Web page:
By pretending that cutting and burning whole trees doesn’t add carbon to the atmosphere, the newly watered-down Massachusetts regulations claim the legitimacy of being “based on Manomet” - while ignoring that study’s key finding.
The biomass industry often claims they don’t burn whole trees for fuel. New pictures show that not only are whole trees used for fuel, but these are very large trees indeed.
EPA has been presented with ample evidence that biomass energy increases greenhouse gas emissions, but has ignored the science to favor a politically-connected industry.
What do Australia and Massachusetts have in common? Both governments are have cutting edge energy policies that acknowledge the drawbacks of biomass energy – showing that biomass energy is truly an emerging threat to forests worldwide, but that sane policy responses are possible.
It’s a measure of how pervasive the “biomass benefits climate” myth has become that even the well-respected Climate Progress blog, edited by the great Joe Romm, seems to have bought into the propaganda.
The Massachusetts rules will require for first time anywhere in the world that renewable energy credits for biomass energy be granted based on a common sense, life cycle assessment of the carbon emissions of burning forest wood to generate electricity.
By delaying regulation of biomass carbon, EPA is greenlighting biomass emissions of 350 million tons of unregulated CO2 a year, equivalent to all the coal fired power plants in Pennsylvania, Indiana, and Ohio.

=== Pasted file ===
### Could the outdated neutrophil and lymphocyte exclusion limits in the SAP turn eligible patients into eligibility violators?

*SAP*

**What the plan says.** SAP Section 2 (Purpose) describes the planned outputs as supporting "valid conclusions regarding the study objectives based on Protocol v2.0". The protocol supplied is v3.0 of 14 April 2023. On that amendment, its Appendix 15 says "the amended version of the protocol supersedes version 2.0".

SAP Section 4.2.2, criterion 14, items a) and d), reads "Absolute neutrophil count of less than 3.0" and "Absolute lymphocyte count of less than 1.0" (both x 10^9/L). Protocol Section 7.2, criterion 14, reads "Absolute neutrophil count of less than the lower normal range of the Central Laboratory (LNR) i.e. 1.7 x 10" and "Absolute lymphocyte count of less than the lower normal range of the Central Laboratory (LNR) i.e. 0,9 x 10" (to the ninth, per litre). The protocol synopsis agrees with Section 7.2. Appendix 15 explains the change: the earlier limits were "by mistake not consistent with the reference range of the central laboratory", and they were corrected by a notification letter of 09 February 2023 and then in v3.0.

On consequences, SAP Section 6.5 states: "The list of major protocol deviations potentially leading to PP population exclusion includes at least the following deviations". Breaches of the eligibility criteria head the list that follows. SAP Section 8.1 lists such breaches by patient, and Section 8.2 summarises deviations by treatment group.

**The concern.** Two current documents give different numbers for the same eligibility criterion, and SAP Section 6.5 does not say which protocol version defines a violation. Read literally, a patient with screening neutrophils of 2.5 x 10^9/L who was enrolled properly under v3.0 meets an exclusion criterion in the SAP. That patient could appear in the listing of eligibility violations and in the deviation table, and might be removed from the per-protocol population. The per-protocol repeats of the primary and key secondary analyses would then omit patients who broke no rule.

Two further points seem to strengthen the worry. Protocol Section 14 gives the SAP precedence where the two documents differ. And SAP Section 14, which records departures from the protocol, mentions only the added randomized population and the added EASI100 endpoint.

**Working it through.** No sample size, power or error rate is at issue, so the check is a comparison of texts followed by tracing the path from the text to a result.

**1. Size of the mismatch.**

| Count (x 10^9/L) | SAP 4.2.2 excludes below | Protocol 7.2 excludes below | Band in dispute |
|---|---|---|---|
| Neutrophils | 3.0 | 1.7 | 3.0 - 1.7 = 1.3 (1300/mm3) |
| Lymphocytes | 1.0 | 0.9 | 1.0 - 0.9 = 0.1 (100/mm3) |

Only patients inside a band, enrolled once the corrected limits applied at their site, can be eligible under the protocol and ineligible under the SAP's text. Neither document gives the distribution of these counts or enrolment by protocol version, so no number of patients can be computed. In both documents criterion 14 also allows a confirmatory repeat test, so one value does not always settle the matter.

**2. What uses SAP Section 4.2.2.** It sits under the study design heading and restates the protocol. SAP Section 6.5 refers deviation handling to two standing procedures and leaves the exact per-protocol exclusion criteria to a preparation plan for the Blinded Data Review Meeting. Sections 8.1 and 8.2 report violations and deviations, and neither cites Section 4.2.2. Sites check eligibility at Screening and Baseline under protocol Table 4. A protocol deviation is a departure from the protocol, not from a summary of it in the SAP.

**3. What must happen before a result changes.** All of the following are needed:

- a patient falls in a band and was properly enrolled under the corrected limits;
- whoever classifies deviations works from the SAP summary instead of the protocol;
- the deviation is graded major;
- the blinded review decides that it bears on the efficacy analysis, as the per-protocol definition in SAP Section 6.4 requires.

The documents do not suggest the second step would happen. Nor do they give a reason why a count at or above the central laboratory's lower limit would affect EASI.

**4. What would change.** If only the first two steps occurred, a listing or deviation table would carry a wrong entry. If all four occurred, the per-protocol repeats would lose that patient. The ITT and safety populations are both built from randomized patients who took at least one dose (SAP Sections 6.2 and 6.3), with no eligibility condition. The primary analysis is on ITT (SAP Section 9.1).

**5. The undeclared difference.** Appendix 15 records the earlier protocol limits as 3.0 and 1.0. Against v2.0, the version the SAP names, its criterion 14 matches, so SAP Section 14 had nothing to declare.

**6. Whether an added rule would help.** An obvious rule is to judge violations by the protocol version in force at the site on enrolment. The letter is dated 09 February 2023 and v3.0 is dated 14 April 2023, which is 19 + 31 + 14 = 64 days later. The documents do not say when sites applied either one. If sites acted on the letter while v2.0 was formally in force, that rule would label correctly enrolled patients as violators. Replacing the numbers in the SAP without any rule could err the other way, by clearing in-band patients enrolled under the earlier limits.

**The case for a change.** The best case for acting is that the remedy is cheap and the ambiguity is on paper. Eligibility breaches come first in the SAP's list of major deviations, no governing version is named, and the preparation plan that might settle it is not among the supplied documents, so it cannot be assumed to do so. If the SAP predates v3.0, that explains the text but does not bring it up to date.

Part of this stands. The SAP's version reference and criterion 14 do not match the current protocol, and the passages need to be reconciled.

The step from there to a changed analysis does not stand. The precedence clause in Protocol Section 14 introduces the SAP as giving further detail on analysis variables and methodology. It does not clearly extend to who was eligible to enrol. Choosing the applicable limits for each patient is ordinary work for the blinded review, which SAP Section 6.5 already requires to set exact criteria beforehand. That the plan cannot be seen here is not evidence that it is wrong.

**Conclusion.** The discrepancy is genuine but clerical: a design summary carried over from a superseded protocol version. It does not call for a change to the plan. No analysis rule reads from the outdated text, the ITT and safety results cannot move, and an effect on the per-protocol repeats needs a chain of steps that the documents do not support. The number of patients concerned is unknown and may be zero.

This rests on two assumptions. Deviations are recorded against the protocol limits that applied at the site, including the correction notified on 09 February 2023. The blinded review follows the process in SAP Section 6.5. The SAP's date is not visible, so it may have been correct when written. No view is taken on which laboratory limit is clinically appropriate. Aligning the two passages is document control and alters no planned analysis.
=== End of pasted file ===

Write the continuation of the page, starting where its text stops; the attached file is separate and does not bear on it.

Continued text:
The environmental impact assessment from the Department of Energy reads like a biomass industry talking points memo, with whole chunks of text lifted straight from documents submitted by the developer.
NAFO's strategy to convince EPA that biomass carbon emissions shouldn't count relies on outsourcing carbon pollution to forests somewhere else.
EPA does not need to wait three years to assess the greenhouse gas implications of burning biomass for energy, and doing so will create a fleet of permanently unregulated plants that are huge greenhouse gas emitters.
Carbon dioxide emissions from the biomass boiler will be 3,120 pounds per megawatt-hour, more than six times the 510 pounds per megawatt-hour allowed for the facility’s new natural gas burner.
The Manomet study relies on a number of assumptions that minimize the calculation of net carbon emissions from biomass, meaning that actual emissions are likely significantly greater than the study concludes.
The only independent, multi-stakeholder study of the carbon impacts of burning trees to generate electricity found that it would take 40 years of forest regrowth just to get to parity in carbon pollution with burning coal for those same four decades. To get to parity with natural gas would take almost a century.
Acting as if the carbon emitted from trees cut and burned here will be sequestered by trees over there makes as much sense as letting a coal plant write off its emissions because it’s not cutting trees over there, either.
The current boom in biomass energy depends entirely on the mutually reinforcing myths of renewability and carbon neutrality. But in practice, biomass energy is far carbon neutral and actually looks a lot more like coal and oil.